Noting NASA’s ambitions to get the first woman and next man on the moon by 2024 — and later to Mars — she discussed some of the essential areas they will need help with, during her keynote at StartCon today, as well as why they will be searching for a diverse range of ideas and the role Australians can play.
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Johnson is NASA’s deputy director for technology and research investments. She’s previously served in the White House under the President’s science adviser and is known as one of the world’s foremost experts on space travel.
“The best way for us to innovate is to get anybody and everybody to the table,” she told the audience. “Find someone who is not in your field.
“When you have people who look alike, who have the same background experience, who hang out after work, they start thinking alike.
“When you get to decision velocity, you should have a red flag on.
“If everyone is thinking the same way, you have to think ‘wait a minute, let’s think about this from a different perspective’.”
She shared how when working with the White House during the BP spill, President Obama was wanted to bring in outside people and technologies. When they did, they were able to make significant progress on getting the spill cleaned up.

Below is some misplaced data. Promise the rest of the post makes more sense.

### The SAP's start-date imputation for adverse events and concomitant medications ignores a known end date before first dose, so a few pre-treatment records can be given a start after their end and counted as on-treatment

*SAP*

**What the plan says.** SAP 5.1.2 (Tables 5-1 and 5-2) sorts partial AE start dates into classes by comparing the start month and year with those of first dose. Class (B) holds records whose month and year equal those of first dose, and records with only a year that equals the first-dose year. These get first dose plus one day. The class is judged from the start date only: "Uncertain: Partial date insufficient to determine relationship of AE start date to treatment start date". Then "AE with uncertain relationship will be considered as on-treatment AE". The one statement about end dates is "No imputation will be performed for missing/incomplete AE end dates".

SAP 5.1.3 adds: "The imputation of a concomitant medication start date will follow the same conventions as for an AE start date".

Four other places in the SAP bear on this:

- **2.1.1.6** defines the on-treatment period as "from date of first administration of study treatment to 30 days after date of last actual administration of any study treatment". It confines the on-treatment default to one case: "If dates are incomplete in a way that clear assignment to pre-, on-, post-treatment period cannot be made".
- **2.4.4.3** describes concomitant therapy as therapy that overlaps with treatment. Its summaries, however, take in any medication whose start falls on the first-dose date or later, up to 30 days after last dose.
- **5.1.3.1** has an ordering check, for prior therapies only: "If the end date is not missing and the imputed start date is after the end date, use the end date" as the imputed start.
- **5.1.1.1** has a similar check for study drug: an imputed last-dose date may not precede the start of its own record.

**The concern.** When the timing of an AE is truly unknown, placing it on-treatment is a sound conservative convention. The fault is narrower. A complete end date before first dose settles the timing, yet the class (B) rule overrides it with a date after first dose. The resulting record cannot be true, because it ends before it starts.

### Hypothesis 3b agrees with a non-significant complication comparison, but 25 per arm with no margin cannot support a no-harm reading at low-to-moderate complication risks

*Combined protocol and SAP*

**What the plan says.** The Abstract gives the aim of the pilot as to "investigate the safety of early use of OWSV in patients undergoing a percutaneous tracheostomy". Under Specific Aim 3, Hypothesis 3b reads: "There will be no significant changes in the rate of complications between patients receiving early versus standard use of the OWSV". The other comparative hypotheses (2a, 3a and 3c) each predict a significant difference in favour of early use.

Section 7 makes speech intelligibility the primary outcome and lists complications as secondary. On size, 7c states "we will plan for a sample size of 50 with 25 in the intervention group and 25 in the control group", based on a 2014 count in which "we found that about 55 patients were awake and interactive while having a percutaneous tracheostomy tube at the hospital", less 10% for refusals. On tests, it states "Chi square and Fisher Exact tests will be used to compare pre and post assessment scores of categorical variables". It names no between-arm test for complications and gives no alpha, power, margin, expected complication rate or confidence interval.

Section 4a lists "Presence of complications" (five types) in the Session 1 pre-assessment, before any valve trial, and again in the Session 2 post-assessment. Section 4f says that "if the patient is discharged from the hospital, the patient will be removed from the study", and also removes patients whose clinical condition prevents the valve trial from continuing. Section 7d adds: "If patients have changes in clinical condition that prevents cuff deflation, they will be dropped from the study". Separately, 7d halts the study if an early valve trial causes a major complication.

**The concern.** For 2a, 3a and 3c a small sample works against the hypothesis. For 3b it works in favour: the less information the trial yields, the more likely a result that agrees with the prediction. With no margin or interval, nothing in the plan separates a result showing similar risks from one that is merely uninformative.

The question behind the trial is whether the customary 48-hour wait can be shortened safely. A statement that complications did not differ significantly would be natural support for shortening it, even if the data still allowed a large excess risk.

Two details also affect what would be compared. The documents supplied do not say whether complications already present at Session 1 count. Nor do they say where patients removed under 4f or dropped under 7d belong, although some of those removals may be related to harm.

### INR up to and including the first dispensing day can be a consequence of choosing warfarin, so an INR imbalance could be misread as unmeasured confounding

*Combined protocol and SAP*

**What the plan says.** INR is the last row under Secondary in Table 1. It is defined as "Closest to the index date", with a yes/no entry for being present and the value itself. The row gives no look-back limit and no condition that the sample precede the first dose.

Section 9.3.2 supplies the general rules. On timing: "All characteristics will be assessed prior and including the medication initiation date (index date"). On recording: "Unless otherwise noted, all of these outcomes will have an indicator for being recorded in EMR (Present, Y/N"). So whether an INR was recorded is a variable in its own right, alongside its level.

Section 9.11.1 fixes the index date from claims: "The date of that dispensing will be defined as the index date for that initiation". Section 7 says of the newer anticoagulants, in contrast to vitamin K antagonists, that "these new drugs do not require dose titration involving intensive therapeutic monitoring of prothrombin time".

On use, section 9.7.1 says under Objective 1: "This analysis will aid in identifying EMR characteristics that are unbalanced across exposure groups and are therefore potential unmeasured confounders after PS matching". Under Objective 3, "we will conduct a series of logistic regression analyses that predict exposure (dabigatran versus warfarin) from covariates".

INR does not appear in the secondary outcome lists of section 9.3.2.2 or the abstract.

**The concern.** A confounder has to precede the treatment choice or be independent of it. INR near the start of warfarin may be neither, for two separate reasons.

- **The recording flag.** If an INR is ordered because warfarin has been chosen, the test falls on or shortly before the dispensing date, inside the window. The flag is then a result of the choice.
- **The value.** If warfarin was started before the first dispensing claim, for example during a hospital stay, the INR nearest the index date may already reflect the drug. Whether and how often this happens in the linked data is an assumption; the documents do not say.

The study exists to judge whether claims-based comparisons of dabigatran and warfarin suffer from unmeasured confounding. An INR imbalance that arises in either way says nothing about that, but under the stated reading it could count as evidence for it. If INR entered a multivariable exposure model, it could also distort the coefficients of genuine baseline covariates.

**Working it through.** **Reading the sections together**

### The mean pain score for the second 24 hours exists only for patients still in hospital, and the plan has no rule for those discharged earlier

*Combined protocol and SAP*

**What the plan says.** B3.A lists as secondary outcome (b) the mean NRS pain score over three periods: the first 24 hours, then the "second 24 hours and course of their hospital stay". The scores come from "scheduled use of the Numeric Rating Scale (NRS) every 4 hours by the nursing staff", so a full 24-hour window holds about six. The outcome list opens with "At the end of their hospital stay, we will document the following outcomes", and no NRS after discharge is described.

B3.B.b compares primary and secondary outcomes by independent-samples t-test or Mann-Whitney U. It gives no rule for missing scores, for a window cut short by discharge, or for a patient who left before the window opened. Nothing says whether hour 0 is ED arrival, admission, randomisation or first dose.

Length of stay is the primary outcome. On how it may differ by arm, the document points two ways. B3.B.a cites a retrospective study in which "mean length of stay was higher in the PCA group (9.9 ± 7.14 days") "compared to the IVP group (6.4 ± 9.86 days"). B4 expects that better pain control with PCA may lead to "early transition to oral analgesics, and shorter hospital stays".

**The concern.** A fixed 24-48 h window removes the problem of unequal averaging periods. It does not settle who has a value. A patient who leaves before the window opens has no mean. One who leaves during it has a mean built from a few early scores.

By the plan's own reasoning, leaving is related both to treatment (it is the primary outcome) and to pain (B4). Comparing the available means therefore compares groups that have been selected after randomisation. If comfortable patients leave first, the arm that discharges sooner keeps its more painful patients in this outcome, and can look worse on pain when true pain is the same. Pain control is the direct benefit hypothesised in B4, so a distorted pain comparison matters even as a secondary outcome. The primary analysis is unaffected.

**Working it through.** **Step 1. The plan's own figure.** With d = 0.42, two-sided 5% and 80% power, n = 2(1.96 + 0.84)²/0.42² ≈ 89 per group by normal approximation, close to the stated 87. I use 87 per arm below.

Johnson said those in the room today could play a significant role in the future of space exploration and urged everyone to consider how the skills they have and innovations they are pursuing could help.
Some of the skills and solutions needed, she said, include mining expertise for working in extreme terrains, along with agriculture expertise for growing food in challenging environments, internet of thing technologies, big data analytics skills given the huge volume of data that will be generated, AI and machine learning, robotics and cyber security solutions.
Johnson followed an earlier session by Malcolm Turnbull, who spoke about the need for diversity in politics as well as to get more women pursuing careers in STEM.
Earlier this week, Johnson shared a stage with Megan Clark, head of the Australian Space Agency.
— Australian Space Agency (@AusSpaceAgency) November 20, 2019